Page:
Notes (journal)

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Notes  
Discipline Music librarianship
Language English
Publication details
Publisher
Publication history
June 1934-present
Frequency Quarterly
Indexing
ISSN 0027-4380
Links

Notes is a quarterly journal devoted to “music librarianship, music bibliography and discography, the music trade, and on certain aspects of music history.” [1] Published by the Music Library Association, Notes offers reviews on current music-related books, digital media, and sound recordings as well as inventories of publishers’ catalogs and materials recently received.

Annual subscriptions are available to members and non-members alike at $85 for individuals and $100 for institutions in the U.S. and is internationally available for $95 and $110, respectively.[2]

Early history - getting started[edit]

First Series[edit]

Debuting in July 1934, the first series of Notes produced fifteen issues in eight years. The journal’s first Editor, Eva J. O’Meara (librarian at the Yale School of Music) wrote in the first issue: “The notes were intended for a chorus of voices from all the music libraries in the group, but so far none have joined in, and one drones on alone, lamenting the other parts that were expected to give volume and tone to the performance” [3]

Those first 23 pages of mimeographed notes included an article on the need to create subdivisions to the card catalog in order to accommodate the many works from or about Johann Sebastian Bach as well as a humorous column entitled “Wrong Notes” listing the common mistakes made by music students.[4]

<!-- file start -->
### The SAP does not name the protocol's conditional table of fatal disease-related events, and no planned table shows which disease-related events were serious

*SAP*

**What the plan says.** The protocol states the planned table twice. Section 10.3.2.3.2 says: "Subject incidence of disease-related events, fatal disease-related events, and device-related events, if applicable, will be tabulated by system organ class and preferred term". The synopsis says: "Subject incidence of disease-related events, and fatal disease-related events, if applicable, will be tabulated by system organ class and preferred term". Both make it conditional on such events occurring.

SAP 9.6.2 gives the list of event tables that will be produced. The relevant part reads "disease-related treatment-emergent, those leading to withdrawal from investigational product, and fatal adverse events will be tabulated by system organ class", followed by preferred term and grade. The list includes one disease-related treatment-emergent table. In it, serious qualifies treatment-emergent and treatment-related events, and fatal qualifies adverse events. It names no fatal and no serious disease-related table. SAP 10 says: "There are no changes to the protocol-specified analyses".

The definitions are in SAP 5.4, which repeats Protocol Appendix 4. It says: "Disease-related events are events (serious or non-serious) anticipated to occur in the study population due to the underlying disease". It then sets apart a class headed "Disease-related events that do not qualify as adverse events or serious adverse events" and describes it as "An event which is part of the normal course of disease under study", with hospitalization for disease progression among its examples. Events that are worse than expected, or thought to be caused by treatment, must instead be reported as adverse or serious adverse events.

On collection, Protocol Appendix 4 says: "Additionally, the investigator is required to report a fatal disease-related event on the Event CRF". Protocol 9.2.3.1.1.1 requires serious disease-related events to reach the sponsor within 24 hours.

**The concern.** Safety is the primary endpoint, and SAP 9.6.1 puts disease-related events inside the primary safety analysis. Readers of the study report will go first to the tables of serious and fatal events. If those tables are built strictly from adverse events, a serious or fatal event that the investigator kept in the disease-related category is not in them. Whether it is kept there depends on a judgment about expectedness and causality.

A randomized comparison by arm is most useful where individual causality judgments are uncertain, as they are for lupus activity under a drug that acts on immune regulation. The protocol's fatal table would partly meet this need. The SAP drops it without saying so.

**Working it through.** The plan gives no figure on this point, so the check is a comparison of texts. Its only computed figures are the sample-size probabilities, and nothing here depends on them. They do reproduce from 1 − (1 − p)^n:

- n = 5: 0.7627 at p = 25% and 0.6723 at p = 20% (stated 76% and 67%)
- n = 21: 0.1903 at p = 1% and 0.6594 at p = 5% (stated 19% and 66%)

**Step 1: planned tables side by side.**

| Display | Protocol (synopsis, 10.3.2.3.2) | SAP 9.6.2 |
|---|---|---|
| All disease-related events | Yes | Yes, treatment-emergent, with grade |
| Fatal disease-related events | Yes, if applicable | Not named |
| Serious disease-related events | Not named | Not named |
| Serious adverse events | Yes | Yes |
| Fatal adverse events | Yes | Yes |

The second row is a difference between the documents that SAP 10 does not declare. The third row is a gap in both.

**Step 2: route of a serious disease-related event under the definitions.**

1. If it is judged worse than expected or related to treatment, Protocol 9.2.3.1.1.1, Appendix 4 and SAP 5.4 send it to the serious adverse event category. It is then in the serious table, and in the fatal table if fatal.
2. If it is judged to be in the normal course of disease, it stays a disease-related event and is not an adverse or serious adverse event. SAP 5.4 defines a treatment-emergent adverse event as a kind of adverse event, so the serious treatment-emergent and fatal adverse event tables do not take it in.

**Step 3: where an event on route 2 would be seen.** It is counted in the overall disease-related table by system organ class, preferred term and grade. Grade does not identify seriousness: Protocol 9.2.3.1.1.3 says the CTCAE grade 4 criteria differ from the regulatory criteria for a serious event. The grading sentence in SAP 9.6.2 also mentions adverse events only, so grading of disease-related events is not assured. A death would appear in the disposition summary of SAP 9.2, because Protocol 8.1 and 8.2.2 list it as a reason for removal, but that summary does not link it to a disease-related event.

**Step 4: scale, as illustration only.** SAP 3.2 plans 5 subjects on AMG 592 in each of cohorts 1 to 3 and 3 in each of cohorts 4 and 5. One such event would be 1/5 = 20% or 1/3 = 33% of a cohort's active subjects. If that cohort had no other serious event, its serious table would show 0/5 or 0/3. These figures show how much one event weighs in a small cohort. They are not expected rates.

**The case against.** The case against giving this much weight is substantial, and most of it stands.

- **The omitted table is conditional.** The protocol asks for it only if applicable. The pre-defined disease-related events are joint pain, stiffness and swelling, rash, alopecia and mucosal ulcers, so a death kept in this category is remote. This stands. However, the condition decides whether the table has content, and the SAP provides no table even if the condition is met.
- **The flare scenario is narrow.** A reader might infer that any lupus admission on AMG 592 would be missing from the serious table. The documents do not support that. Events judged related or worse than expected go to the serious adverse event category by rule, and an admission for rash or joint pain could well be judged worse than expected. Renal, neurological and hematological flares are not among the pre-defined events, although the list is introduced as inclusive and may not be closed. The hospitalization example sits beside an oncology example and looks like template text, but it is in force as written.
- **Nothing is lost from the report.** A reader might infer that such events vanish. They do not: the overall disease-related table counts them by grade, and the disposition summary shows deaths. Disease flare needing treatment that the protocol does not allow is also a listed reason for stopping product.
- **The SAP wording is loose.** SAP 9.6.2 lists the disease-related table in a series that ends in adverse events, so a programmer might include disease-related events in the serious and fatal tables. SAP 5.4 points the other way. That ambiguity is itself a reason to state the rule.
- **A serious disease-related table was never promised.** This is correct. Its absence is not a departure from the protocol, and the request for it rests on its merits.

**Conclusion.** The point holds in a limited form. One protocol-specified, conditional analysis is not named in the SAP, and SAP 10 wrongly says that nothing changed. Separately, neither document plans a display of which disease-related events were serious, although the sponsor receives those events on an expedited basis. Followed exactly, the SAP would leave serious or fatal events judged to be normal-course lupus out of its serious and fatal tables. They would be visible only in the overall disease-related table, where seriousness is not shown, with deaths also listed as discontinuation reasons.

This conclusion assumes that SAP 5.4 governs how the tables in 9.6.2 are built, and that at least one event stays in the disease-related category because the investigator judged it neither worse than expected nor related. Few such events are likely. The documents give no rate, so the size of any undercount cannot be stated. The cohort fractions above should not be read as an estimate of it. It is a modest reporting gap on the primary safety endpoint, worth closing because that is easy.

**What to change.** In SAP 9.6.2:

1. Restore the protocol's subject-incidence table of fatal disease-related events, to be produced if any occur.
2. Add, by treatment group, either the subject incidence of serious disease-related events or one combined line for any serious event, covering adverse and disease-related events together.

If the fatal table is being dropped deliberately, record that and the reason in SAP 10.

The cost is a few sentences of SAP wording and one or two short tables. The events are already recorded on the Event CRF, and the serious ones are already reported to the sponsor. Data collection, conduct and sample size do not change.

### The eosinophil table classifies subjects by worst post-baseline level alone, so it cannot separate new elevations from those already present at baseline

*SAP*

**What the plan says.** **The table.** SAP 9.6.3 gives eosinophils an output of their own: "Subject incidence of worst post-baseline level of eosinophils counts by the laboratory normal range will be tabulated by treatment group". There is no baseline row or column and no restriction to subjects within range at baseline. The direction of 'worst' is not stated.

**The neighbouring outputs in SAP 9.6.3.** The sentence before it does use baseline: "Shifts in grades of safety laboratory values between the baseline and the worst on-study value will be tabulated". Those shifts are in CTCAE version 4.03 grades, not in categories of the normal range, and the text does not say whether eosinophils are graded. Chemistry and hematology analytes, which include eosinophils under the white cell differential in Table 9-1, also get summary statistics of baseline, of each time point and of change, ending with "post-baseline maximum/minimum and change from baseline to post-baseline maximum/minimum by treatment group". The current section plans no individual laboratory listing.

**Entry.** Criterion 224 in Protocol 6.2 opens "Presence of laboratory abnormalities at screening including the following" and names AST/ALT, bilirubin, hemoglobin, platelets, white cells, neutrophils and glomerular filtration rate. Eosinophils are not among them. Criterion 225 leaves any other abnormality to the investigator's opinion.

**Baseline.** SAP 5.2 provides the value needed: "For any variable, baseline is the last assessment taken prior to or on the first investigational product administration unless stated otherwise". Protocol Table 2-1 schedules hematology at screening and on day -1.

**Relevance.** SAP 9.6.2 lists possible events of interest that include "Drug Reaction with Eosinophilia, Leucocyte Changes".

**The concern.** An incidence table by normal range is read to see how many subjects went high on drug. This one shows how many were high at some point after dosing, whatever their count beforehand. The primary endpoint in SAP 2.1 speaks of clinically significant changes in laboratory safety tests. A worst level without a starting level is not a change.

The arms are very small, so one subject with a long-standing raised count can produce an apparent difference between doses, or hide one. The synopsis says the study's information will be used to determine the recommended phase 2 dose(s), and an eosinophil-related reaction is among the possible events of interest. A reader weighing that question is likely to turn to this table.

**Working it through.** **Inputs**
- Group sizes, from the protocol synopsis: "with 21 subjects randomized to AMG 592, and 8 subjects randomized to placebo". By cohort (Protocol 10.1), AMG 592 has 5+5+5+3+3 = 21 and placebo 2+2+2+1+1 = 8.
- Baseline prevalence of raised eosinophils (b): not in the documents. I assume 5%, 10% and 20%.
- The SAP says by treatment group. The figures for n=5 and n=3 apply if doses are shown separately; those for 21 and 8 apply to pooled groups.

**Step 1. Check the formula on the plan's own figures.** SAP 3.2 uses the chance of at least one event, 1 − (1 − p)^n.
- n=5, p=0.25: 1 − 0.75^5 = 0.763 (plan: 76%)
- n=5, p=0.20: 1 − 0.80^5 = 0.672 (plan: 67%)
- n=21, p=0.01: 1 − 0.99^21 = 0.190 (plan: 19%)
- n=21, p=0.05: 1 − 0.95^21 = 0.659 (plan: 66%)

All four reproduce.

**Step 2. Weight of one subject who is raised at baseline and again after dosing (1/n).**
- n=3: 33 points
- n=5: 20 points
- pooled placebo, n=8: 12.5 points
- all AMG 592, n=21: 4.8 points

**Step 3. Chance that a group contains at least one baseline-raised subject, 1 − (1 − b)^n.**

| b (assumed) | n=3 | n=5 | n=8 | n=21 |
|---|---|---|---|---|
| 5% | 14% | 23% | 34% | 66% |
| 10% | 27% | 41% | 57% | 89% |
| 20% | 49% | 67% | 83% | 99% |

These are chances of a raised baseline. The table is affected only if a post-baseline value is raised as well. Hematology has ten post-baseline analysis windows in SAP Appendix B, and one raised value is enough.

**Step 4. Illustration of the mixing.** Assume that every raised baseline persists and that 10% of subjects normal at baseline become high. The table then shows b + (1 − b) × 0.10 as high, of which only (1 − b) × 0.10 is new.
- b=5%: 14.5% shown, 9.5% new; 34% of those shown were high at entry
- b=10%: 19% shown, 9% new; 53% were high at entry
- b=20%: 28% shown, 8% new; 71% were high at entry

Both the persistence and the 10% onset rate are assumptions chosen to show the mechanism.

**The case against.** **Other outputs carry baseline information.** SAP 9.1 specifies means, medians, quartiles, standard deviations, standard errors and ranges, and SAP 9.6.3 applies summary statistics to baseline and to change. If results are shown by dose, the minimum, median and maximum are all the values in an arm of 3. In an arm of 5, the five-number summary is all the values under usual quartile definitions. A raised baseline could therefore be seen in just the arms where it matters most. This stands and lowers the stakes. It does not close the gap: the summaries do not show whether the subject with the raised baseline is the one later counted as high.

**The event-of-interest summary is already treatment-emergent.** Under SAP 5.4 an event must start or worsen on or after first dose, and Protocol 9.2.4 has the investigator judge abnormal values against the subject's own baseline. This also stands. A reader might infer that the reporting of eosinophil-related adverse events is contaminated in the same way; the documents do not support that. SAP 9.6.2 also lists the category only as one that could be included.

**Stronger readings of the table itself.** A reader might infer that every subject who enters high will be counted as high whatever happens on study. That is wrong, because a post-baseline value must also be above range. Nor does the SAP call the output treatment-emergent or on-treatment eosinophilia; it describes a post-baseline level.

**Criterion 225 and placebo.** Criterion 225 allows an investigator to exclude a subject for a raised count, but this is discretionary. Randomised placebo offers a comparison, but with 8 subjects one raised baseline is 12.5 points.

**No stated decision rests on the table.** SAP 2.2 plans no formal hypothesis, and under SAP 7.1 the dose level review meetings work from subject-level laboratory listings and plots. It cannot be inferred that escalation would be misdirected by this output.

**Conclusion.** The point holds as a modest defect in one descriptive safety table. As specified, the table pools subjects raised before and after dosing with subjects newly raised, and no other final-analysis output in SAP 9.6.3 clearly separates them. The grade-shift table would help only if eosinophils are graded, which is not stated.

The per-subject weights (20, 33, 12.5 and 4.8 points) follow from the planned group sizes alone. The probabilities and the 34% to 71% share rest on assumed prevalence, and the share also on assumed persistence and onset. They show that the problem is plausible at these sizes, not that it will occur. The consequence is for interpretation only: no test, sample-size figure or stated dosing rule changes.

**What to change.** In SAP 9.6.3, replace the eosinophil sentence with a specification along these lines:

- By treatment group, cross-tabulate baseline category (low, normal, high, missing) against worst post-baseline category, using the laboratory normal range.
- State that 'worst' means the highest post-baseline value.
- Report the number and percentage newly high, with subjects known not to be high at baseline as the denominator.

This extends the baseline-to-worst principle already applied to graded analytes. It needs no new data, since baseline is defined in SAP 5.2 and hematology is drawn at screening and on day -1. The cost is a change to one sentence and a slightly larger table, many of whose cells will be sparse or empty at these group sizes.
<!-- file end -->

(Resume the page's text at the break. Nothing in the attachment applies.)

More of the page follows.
By May 1940, Notes had written its own constitution, doubled its membership and gained a “new dignity.”[5] The solitary voice that “droned on alone” in the first issue soon gained more voices, who took turns mimeographing the 15 issues of the first series. These included the Grosvenor Library in Buffalo, NY; the Sibley Music Library at the Eastman School of Music in Rochester, NY; the New York Public Library; The Newberry Library in Chicago; and the Boston Public Library. This first series concluded in December 1942.

Second Series[edit]

One year later, in December 1943, the MLA issued the first volume of the second series, which continues to be published through present day. That first issue in 1943 celebrated the switch from “long, unwieldy, seemingly less permanent mimeographed sheets” of the first series to type-set pages, allowing for more space for articles as well as advertisements.[6]

Today[edit]

Today, article subjects include book reviews about modern musicians and groups like Johnny Cash or Nine Inch Nails, as well as classical composers such as Béla Bartók or Chopin. Book reviews have become so numerous that they have been divided into sections: Times, Places, Peoples; American Highways and Byways; Twentieth Century Musics; Late Romantics; and Composers.

Furthermore, the journal continues to publish articles pertaining to its focus and concern for issues related to the field of music librarianship, including collection development, concerns about digital media, scholarship in the field and bibliographies of musical and music-related works.

Website[edit]

The Notes webpage is part of the official website of the Music Library Association. It offers the opportunity to submit proposals, subscription information, as well as guidelines for submitting materials for review and publication. Of the published journal itself, the index of the forthcoming issue is available for viewing.

References[edit]

  1. ^ "Music Library Association". Musiclibraryassoc.org. Retrieved 2012-03-03. 
  2. ^ "Music Library Association". Musiclibraryassoc.org. 2001-01-01. Retrieved 2012-03-03. 
  3. ^ O’Meara, Eva J.”Editorial Note.” Notes. Vol. 1, (Jul., 1934) p. 1
  4. ^ O’Meara, Eva J. (Ed). Notes. Vol. 1, (Jul., 1934)
  5. ^ Fox, Charles W. (Ed).”Editor’s Note.” Notes. Vol. 7, (May, 1940) p.1
  6. ^ Hill, Richard S. (Ed). ”Proem.” Notes. Second Series, Vol. 1, No. 1 (Dec., 1943) p. 1

External links[edit]